Internet Shakespeare Editions

About this text

  • Title: Henry IV, Part 1 (Folio 1 1623)
  • Editor: Rosemary Gaby
  • ISBN: 978-1-55058-371-7

    Copyright Rosemary Gaby. This text may be freely used for educational, non-profit purposes; for all other uses contact the Editor.
    Author: William Shakespeare
    Editor: Rosemary Gaby
    Peer Reviewed

    Henry IV, Part 1 (Folio 1 1623)

    The First Part of Henry the Fourth,
    with the Life and Death of HENRY
    Sirnamed HOT-SPVRRE.
    1 Actus Primus. Scoena Prima.
    Enter the King, Lord Iohn of Lancaster, Earle
    of Westmerland, with others.
    5SO shaken as we are, so wan with care,
    Finde we a time for frighted Peace to pant,
    And breath shortwinded accents of new broils
    To be commenc'd in Stronds a-farre remote:
    No more the thirsty entrance of this Soile,
    10Shall daube her lippes with her owne childrens blood:
    No more shall trenching Warre channell her fields,
    Nor bruise her Flowrets with the Armed hoofes
    Of hostile paces. Those opposed eyes,
    Which like the Meteors of a troubled Heauen,
    15All of one Nature, of one Substance bred,
    Did lately meete in the intestine shocke,
    And furious cloze of ciuill Butchery,
    Shall now in mutuall well-beseeming rankes
    March all one way, and be no more oppos'd
    20Against Acquaintance, Kindred, and Allies.
    The edge of Warre, like an ill-sheathed knife,
    No more shall cut his Master. Therefore Friends,
    As farre as to the Sepulcher of Christ,
    Whose Souldier now vnder whose blessed Crosse
    25We are impressed and ingag'd to fight,
    Forthwith a power of English shall we leuie,
    Whose armes were moulded in their Mothers wombe,
    To chace these Pagans in those holy Fields,
    Ouer whose Acres walk'd those blessed feete
    30Which fourteene hundred yeares ago were nail'd
    For our aduantage on the bitter Crosse.
    But this our purpose is a tweluemonth old,
    And bootlesse 'tis to tell you we will go:
    Therefore we meete not now. Then let me heare
    35Of you my gentle Cousin Westmerland,
    What yesternight our Councell did decree,
    In forwarding this deere expedience.
    West. My Liege: This haste was hot in question,
    And many limits of the Charge set downe
    40But yesternight: when all athwart there came
    A Post from Wales, loaden with heauy Newes;
    Whose worst was, That the Noble Mortimer,
    Leading the men of Herefordshire to fight
    Against the irregular and wilde Glendower,
    45Was by the rude hands of that Welshman taken,
    And a thousand of his people butchered:
    Vpon whose dead corpes there was such misuse,
    Such beastly, shamelesse transformation,
    By those Welshwomen done, as may not be
    50(Without much shame) re-told or spoken of.
    King. It seemes then, that the tidings of this broile,
    Brake off our businesse for the Holy land.
    West. This matcht with other like, my gracious Lord,
    Farre more vneuen and vnwelcome Newes
    55Came from the North, and thus it did report:
    On Holy-roode day, the gallant Hotspurre there,
    Young Harry Percy, and braue Archibald,
    That euer-valiant and approoued Scot,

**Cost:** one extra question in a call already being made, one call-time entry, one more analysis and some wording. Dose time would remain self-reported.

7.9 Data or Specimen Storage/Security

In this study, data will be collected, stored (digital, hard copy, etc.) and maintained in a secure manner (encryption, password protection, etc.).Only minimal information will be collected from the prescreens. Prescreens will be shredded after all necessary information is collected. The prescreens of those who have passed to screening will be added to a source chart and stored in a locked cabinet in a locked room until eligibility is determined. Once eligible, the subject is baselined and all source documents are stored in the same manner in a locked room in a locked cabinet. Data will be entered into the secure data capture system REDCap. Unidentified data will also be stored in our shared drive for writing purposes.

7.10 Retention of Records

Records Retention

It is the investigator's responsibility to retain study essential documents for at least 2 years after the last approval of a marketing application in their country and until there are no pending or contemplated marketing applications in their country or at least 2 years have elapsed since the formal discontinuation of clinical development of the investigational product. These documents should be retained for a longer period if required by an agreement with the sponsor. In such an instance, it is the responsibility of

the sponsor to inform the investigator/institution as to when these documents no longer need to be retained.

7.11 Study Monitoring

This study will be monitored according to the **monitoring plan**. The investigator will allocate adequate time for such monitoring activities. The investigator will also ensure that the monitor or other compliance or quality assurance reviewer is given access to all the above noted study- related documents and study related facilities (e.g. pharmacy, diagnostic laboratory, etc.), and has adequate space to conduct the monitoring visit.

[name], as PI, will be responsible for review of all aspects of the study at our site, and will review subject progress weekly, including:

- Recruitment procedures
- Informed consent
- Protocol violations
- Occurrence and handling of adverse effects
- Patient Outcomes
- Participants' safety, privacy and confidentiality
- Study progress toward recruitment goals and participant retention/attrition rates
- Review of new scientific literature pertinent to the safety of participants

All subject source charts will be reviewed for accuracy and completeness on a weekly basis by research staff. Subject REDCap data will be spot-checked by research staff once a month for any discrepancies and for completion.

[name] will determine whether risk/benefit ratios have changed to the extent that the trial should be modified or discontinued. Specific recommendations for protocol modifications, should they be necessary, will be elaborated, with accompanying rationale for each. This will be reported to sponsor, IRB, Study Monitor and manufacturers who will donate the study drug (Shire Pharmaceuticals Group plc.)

At Holmeden met, where they did spend
    60A sad and bloody houre:
    As by discharge of their Artillerie,
    And shape of likely-hood the newes was told:
    For he that brought them, in the very heate
    And pride of their contention, did take horse,
    65Vncertaine of the issue any way.
    King. Heere is a deere and true industrious friend:
    Sir Walter Blunt, new lighted from his Horse,
    Strain'd with the variation of each soyle,
    Betwixt that Holmedon, and this Seat of ours:
    70And he hath brought vs smooth and welcomes newes.
    The Earle of Dowglas is discomfited,
    Ten thousand bold Scots, two and twenty Knights
    Balk'd in their owne blood did Sir Walter see
    On Holmedons Plaines. Of Prisoners, Hotspurre tooke
    75Mordake Earle of Fife, and eldest sonne
    To beaten Dowglas, and the Earle of Atholl,
    Of Murry, Angus, and Menteith.
    And is not this an honourable spoyle?
    A gallant prize? Ha Cosin, is it not? Infaith it is.
    80West. A Conquest for a Prince to boast of.
    King. Yea, there thou mak'st me sad, & mak'st me sin,
    In enuy, that my Lord Northumberland
    Should be the Father of so blest a Sonne:
    A Sonne, who is the Theame of Honors tongue;
    85Among'st a Groue, the very straightest Plant,
    Who is sweet Fortunes Minion, and her Pride:
    Whil'st I by looking on the praise of him,
    See Ryot and Dishonor staine the brow
    Of my yong Harry. O that it could be prou'd,
    90That some Night-tripping-Faiery, had exchang'd
    In Cradle-clothes, our Children where they lay,
    And call'd mine Percy, his Plantagenet:
    The First Part of King Henry the Fourth. 49
    Then would I haue his Harry, and he mine:
    But let him from my thoughts. What thinke you Coze
    95Of this young Percies pride? The Prisoners
    Which he in this aduenture hath surpriz'd,
    To his owne vse he keepes, and sends me word
    I shall haue none but Mordake Earle of Fife.
    West. This is his Vnckles teaching. This is Worcester
    100Maleuolent to you in all Aspects:
    Which makes him prune himselfe, and bristle vp
    The crest of Youth against your Dignity.
    King. But I haue sent for him to answer this:
    And for this cause a-while we must neglect
    105Our holy purpose to Ierusalem.
    Cosin, on Wednesday next, our Councell we will hold
    At Windsor, and so informe the Lords:
    But come your selfe with speed to vs againe,
    For more is to be said, and to be done,
    110Then out of anger can be vttered.
    West. I will my Liege. Exeunt